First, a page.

In the energy sector, transitioning to a greener growth model and improving energy security in Uzbekistan requires promoting energy-efficient technologies, eliminating gas, electricity, and heating subsidies, and prioritising domestic gas use for power generation and industry. Developing a competitive renewable energy sector and investing in energy infrastructure development are also critical.

Enhancing water resource management meanwhile, to cope with climate change in Uzbekistan, involves promoting water-saving technologies and climate-aligned agricultural policies, transferring irrigation management to the private sector, introducing flexible water allocation mechanisms, and modernising irrigation infrastructure and accounting systems.

Additionally, to attract investments in climate-smart agriculture, it is important to strengthen the land tenure security of local farmers, improve soil conservation practices, scale up climate-smart agriculture, and develop a clear roadmap underpinned by an investment plan.

Air quality, urban development, and public transport also need to be improved, the report suggests. Uzbekistan will benefit from developing a national programme for air quality improvement, green city master plans, urban mobility, and efficient public transport delivery that will curb GHG emissions, reduce congestion, and support climate adaptation measures.

Uzbekistan will also need to continue to strengthen its social protection system to safeguard the most vulnerable groups from climate-related risks and expand on the quality of foundational and technical skills through education and training opportunities to prepare people for jobs generated by a green economy. 

Significant investment

Significant investments will be needed for the decarbonisation and adaptation agenda. It is estimated that Uzbekistan would require around 60 billion US dollars to mitigate adverse climate impacts on labour productivity, roads and bridges, livestock, and irrigation sectors alone. Additionally, around 340 billion US dollars would be needed by 2060 for replacing aging energy infrastructure and decarbonisation measures. A large part of these investments can be carried out by the private sector.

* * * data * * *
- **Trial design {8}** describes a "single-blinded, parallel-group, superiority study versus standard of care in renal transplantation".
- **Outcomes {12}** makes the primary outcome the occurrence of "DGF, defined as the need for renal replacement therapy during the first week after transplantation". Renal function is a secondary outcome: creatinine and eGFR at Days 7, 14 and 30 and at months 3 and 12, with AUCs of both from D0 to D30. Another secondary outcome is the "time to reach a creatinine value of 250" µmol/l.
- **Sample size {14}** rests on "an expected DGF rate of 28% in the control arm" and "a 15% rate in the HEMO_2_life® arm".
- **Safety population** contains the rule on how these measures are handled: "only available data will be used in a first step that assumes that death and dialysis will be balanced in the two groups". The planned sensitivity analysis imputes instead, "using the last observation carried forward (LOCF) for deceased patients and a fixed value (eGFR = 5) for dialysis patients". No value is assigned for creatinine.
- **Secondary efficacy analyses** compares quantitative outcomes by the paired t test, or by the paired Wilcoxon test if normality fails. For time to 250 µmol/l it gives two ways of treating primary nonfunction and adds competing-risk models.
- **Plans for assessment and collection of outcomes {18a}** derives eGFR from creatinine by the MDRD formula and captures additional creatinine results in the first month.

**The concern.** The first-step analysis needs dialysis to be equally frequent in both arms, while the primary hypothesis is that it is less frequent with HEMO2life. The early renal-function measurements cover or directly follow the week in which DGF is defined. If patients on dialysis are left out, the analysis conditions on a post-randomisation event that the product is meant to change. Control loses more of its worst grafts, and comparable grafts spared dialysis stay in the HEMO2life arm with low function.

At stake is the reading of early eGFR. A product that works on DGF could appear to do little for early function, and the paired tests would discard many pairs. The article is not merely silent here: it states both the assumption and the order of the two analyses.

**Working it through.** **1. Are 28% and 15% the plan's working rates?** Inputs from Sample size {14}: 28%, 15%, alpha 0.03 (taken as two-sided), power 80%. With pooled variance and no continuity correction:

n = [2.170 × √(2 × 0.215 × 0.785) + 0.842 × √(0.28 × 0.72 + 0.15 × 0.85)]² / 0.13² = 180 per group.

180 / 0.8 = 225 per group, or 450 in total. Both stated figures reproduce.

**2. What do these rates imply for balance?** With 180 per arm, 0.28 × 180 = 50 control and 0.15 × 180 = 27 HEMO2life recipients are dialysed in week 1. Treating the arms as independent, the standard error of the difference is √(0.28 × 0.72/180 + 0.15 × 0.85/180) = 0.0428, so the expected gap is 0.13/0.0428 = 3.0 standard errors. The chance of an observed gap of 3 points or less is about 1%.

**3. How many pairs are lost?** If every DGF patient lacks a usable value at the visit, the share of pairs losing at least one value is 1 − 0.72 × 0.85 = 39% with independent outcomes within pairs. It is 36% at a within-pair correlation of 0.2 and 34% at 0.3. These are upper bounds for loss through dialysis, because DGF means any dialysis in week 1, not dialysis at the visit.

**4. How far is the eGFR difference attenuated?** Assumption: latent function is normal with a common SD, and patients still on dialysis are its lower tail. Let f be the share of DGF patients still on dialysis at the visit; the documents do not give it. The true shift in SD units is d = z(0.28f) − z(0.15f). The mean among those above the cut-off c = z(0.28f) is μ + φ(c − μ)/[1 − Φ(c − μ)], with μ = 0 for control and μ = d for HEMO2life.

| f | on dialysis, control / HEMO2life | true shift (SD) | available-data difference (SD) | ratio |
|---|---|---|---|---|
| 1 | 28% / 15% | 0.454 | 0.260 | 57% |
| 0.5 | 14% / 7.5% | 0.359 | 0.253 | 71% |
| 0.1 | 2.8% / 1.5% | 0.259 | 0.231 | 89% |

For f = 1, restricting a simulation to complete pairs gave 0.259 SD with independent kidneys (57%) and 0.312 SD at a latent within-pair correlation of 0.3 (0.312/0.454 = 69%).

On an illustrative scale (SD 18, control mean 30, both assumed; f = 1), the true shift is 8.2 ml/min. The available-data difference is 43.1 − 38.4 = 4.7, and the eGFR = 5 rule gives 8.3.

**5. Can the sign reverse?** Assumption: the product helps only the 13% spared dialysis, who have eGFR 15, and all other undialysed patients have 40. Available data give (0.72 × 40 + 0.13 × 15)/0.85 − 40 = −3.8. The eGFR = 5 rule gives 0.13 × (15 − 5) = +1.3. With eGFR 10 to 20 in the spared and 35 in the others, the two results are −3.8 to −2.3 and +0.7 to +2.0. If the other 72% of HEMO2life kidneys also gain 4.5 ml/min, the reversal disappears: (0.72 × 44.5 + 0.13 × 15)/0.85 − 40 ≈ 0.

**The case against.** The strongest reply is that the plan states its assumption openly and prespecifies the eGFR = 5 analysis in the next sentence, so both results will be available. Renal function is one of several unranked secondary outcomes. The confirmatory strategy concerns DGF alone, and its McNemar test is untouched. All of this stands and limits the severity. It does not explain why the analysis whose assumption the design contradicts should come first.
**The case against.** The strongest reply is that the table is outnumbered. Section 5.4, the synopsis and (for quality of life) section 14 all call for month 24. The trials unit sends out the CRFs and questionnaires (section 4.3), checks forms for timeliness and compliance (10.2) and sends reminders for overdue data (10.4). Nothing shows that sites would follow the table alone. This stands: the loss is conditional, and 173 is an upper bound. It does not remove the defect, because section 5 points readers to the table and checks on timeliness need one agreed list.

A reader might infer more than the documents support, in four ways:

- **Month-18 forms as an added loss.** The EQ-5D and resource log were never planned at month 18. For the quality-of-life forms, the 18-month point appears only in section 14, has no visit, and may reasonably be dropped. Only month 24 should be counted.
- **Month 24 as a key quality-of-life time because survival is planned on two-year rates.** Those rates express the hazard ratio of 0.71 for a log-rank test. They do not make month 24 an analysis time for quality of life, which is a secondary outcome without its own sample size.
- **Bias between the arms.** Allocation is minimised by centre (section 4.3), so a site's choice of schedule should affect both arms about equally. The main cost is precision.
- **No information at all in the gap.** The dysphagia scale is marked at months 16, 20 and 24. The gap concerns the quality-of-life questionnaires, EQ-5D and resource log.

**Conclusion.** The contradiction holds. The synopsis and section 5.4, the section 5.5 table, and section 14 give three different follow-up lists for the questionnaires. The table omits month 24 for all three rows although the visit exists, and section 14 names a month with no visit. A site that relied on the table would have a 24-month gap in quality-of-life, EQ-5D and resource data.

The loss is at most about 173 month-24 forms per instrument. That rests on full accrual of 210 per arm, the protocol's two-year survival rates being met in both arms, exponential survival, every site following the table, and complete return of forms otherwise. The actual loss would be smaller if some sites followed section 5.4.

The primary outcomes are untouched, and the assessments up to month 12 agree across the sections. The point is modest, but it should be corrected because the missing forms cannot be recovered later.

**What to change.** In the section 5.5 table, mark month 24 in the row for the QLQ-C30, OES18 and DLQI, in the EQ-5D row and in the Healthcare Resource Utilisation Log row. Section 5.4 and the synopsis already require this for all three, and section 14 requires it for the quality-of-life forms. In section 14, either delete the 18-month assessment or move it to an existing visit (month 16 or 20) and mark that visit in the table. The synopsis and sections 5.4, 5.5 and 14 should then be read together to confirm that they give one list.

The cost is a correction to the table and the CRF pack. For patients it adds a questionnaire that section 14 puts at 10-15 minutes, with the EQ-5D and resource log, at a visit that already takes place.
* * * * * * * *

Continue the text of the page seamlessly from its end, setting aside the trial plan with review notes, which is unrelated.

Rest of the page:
“Meeting Uzbekistan’s ambitious climate targets and commitments to green its economy will require large-scale private investment in cleaner technologies to reduce the carbon footprint and increase climate resilience,” says Wiebke Schloemer, IFC Regional Director for Turkey and Central Asia. “Advancing the government’s economic reform agenda is key to making this happen, and enabling both domestic and foreign firms to benefit from the opportunities the green transition offers.”

Public and private investments in climate adaptation and decarbonisation in Uzbekistan are expected to have high returns. For instance, the use of integrated landscape management and climate-smart technologies in agriculture could raise crop production by 4.6 billion US dollars over a 10-year period and save over 1.8 billion cubic meters of water annually.

Decarbonisation will also bring substantial benefits across the infrastructure sector, estimated at more than 178 billion US dollars over the period of 2023 to 2060, including 112 billion US dollars of avoided costs of pollution, accidents, damage in the residential, power, industry, and transport sectors, as well as 66 billion US dollars of fossil fuel import savings. Furthermore, decarbonisation measures may cut air pollution mortality by almost 90 per cent and create a substantial number of jobs in the power and other sectors.